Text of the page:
[ad placeholder 3]
Wednesday: Matt Forte
Average: 274 ± 16 carries, 1,184 ± 50 yards, 6 ± 1 TDs
Best-case scenario: 320 carries, 1,300 yards, 8 TDs
Worst-case scenario: 225 carries, 933 yards, 4 TDs
At 27 years old and coming off an MCL injury, Forte got a new contract anyway. Just to keep him honest, though, the Bears offset their monetary respect with disrespect in the form of new touchdown vulture Michael Bush. Over the past three years, Forte has averaged only about four rushing scores per season, so the crowd's projection might be a little high. His attempts projection, however, is almost perfectly in line with how many carries he's averaged so far in his four-year career.
In terms of yardage, Forte's best-case scenario projection would be the highest single-season total of his career. In only 12 games last year, Forte was on pace for 1,329 yards before he got hurt, so it's an attainable goal. That's especially the case if our mean projection of 10.2 wins for Chicago comes true this season.
Thursday: Darren McFadden
Average: 282 ± 14 carries, 1,349 ± 76 yards, 11 ± 1 TD
Best-case scenario: 325 carries, 1,675 yards, 14 TDs
Worst-case scenario: 210 carries, 1,050 yards, 8 TDs
Whereas Forte missed games due to injury for the first time in his career in 2011, the words "missed time due to injury" might as well be a mandatory preface when discussing McFadden. If he played in a resurrected XFL, his jersey would read "He Hurt Me." So it was a tad cynical of us to include McFadden in WoC, but there was method to the madness. Namely, when a player is constantly injured, but yet still shows up near the top of fantasy cheat sheets on a perennial basis, it's legitimate to ask, "What is the upside you're drafting this guy for?"
Thanks to our Twitter followers, we have an answer, and the upside is stratospheric. Essentially, the crowd believes that McFadden's floor is a 1,000-yard season if he's able to avoid injury. On his excellent new blog, Chase Stuart discussed how the chances of McFadden missing games again this year are much lower than what you might think. I think, however, that even taking his analysis at face value, McFadden seems like the type of back you'd draft for value given how skittish people are about injury-prone players. However, this season he's a consensus top-six running back, which doesn't seem to offer much in the way of draft value.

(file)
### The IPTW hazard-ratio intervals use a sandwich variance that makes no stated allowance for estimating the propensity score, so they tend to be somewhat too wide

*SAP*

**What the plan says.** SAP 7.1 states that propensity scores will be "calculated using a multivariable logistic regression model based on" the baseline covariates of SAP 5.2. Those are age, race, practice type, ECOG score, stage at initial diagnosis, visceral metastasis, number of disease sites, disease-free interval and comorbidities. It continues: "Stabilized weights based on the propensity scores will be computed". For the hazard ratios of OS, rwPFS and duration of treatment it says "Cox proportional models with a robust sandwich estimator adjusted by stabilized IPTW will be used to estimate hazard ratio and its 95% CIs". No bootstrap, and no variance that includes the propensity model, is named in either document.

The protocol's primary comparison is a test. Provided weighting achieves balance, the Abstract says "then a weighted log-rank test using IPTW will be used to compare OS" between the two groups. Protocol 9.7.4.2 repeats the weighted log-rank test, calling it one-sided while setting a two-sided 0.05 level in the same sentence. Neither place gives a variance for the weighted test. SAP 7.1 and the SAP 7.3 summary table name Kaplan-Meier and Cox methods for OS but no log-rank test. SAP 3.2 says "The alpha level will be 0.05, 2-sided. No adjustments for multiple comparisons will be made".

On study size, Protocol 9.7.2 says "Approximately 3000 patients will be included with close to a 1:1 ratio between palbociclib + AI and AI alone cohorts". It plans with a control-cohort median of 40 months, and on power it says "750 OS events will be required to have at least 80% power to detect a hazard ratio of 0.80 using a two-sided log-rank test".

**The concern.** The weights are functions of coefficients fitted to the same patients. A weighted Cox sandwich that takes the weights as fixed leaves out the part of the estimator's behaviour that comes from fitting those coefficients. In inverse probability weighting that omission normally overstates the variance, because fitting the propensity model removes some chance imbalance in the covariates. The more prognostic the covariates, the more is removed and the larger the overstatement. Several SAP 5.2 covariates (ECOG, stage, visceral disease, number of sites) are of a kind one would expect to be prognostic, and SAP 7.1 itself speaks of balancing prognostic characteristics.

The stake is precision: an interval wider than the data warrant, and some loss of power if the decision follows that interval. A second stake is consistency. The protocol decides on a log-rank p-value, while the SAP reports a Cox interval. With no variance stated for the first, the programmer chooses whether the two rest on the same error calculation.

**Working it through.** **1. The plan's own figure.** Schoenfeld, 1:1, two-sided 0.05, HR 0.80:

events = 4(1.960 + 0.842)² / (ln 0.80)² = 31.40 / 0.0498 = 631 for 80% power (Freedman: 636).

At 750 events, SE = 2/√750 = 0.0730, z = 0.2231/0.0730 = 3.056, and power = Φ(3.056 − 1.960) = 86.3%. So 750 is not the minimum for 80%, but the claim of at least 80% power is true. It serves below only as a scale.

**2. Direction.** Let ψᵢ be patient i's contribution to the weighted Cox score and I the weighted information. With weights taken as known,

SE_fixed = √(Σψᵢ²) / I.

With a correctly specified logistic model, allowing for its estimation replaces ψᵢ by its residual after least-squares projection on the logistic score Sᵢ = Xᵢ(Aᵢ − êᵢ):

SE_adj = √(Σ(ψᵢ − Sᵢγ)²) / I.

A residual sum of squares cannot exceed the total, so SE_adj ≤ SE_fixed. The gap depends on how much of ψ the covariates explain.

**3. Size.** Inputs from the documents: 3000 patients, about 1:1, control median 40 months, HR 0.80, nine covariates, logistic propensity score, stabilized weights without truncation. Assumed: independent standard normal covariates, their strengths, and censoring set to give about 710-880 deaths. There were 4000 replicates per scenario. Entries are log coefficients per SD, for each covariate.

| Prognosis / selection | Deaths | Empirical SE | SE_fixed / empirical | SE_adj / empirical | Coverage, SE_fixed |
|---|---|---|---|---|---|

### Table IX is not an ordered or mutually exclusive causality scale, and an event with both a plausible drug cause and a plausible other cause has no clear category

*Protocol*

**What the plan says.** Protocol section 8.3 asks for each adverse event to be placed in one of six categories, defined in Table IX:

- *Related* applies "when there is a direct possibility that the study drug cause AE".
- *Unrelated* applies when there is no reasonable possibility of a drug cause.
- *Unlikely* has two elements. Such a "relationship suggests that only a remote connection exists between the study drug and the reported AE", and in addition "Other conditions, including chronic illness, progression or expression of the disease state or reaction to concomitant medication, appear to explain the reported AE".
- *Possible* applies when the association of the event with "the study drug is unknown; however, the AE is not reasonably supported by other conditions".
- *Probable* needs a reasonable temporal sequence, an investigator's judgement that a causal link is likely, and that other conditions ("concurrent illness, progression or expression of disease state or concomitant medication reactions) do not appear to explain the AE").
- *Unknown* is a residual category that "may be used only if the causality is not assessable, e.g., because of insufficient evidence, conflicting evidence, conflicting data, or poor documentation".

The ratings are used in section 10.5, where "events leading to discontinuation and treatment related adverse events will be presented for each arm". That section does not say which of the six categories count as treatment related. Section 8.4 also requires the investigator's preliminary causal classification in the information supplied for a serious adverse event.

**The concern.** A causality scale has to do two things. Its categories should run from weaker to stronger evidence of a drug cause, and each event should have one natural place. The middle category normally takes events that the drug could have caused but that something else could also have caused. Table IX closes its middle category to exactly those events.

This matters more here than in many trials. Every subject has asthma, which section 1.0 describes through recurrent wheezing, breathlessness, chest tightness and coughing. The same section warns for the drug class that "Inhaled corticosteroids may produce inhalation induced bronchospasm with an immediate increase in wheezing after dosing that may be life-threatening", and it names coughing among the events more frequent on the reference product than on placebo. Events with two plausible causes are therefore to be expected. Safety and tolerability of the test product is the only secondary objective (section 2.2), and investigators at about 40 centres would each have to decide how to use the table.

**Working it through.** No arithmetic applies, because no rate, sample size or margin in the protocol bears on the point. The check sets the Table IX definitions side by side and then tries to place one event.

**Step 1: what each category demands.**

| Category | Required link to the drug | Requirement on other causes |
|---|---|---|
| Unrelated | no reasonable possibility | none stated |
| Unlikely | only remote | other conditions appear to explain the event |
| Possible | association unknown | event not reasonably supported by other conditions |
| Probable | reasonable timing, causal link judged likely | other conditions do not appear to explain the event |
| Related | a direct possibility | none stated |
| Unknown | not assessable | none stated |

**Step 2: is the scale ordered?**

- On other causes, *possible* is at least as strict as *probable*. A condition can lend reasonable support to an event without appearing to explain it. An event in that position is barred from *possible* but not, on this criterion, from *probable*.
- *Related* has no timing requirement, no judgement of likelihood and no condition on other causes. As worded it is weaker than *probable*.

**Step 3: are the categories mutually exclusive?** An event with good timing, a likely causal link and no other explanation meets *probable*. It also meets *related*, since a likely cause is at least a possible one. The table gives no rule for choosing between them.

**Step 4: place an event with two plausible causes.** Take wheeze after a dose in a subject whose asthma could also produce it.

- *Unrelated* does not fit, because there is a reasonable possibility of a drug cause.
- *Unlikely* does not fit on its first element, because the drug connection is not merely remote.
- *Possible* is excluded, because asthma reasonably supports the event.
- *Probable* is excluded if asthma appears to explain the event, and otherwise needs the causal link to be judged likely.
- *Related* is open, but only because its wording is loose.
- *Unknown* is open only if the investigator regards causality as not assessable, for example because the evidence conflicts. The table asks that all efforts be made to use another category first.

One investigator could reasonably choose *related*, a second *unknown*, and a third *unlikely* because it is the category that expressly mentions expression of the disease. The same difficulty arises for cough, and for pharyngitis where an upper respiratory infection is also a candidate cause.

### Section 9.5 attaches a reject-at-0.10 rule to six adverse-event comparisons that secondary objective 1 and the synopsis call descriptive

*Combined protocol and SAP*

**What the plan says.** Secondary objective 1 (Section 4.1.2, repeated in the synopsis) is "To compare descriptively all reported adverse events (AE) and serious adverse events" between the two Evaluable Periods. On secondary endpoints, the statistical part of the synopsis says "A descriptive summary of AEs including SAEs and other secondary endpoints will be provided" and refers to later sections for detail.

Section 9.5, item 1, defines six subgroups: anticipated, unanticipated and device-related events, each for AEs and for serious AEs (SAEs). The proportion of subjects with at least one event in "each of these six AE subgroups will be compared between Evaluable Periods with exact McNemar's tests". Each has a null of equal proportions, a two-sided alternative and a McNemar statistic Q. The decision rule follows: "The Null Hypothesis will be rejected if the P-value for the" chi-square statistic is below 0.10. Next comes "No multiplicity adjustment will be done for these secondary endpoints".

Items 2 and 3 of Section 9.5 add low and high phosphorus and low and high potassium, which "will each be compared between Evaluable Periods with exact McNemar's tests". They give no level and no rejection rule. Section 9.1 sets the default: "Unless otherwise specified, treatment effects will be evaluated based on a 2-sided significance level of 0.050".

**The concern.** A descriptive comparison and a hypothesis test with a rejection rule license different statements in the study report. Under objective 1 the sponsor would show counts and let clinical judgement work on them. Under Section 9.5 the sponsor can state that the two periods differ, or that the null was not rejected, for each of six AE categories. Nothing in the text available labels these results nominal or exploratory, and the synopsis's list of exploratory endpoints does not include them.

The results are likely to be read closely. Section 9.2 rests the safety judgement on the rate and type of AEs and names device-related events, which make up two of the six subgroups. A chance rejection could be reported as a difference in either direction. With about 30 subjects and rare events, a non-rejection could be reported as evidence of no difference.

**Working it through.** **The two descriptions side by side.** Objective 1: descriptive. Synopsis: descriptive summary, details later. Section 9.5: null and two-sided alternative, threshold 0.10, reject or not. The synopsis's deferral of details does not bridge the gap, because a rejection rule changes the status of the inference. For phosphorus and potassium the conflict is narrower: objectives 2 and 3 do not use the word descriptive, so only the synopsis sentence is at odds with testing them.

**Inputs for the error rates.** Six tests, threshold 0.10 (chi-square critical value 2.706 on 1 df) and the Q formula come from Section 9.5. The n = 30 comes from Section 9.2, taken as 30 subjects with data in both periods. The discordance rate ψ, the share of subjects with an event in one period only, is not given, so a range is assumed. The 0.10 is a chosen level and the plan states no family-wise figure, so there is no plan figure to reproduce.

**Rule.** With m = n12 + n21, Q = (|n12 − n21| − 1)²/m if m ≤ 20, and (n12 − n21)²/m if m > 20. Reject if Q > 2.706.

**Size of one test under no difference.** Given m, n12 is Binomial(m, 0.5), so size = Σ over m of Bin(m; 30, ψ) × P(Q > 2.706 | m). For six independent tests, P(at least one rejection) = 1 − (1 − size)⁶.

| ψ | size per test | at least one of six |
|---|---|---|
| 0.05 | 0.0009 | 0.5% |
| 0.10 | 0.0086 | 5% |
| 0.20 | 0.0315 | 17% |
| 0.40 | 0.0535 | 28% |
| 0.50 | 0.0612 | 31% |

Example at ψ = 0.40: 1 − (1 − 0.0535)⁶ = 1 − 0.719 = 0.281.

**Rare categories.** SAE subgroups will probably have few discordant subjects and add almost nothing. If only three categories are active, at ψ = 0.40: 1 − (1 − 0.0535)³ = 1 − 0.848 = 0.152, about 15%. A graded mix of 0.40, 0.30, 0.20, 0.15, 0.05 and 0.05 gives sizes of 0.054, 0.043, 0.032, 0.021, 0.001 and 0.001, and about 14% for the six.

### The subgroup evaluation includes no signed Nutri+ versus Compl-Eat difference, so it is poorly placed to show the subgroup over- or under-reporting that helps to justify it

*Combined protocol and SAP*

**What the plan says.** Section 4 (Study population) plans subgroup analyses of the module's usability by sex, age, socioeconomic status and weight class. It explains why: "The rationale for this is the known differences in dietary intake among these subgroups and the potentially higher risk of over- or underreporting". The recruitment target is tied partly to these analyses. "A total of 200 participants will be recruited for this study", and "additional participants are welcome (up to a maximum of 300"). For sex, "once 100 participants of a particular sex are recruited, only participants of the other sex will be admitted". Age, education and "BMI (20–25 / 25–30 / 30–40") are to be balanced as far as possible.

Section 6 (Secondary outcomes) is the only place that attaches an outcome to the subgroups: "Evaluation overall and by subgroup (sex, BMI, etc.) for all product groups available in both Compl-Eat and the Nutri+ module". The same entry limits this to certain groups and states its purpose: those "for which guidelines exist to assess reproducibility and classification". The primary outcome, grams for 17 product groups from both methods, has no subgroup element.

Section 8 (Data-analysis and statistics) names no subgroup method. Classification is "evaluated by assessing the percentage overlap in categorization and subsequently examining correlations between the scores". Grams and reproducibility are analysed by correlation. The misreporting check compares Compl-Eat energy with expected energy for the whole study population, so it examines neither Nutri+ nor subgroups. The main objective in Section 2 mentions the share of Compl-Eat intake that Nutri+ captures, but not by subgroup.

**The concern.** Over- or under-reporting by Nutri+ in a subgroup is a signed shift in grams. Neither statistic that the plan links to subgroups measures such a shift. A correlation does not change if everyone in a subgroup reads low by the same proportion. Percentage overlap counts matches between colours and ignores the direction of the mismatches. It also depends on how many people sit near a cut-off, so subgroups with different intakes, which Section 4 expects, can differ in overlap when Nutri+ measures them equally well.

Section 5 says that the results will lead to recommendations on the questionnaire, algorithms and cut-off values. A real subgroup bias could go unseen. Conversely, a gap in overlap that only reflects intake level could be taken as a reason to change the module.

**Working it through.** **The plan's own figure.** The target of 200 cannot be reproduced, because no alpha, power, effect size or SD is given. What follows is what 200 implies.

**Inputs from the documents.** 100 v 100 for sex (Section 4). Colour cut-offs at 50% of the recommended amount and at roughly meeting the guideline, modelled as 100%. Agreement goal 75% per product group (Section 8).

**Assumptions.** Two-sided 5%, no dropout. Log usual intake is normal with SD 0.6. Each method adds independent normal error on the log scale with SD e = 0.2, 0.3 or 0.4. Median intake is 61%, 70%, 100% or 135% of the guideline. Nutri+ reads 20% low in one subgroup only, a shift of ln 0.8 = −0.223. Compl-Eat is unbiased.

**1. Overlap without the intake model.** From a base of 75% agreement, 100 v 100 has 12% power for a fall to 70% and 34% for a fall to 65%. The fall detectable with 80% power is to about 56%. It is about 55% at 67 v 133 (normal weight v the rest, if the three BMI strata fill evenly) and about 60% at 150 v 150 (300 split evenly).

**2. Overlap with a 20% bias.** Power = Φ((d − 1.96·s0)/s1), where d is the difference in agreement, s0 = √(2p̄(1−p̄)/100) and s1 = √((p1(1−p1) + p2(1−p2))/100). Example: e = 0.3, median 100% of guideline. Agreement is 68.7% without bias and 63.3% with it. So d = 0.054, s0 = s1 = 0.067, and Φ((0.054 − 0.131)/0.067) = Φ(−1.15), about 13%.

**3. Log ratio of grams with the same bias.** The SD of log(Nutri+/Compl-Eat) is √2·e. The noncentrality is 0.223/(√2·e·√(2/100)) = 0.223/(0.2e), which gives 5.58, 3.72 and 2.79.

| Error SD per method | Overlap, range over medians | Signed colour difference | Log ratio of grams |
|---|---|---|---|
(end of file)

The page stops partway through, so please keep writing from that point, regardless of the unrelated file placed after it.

Friday: Jamaal Charles
Average: 228 ± 16 carries, 1,138 ± 66 yards, 8 ± 2 TD
Best-case scenario: 305 carries, 1,400 yards, 12 TDs
Worst-case scenario: 178 carries, 902 yards, 5 TDs
The final act in our "Injured Backs of 2011" narrative is Charles, who the crowd thinks will rebound nicely from his torn up knee. As I've mentioned before, the best two predictors of how long it takes for a back to return to pre-knee-reconstruction performance levels are age and week of injury. On both counts, Charles is a prototypical optimistic case: He's only 26 years old -- still in the prime years for backs -- and his injury occurred in Week 2.
The Chiefs also did him a favor by signing Peyton Hillis to keep his workload manageable. Therefore, unlike some of the other backs we've discussed today, Charles' best-case carry total and touchdown total seem totally out of reach. His best-case rushing yardage, though, would only require a 6.1-yard average on 228 carries. That would be also be out of reach for most backs, but Charles is not most backs. He averaged 6.4 yards per carry on 230 totes in 2010.
That's it for this week. Next week, we'll venture into wideout territory with the first of two columns. Make sure to follow @fboutsiders on Twitter so you can participate in WoC. If you miss a day or two, don't worry. We have a running list of players in this Extra Point, which we'll keep on the front page for the duration.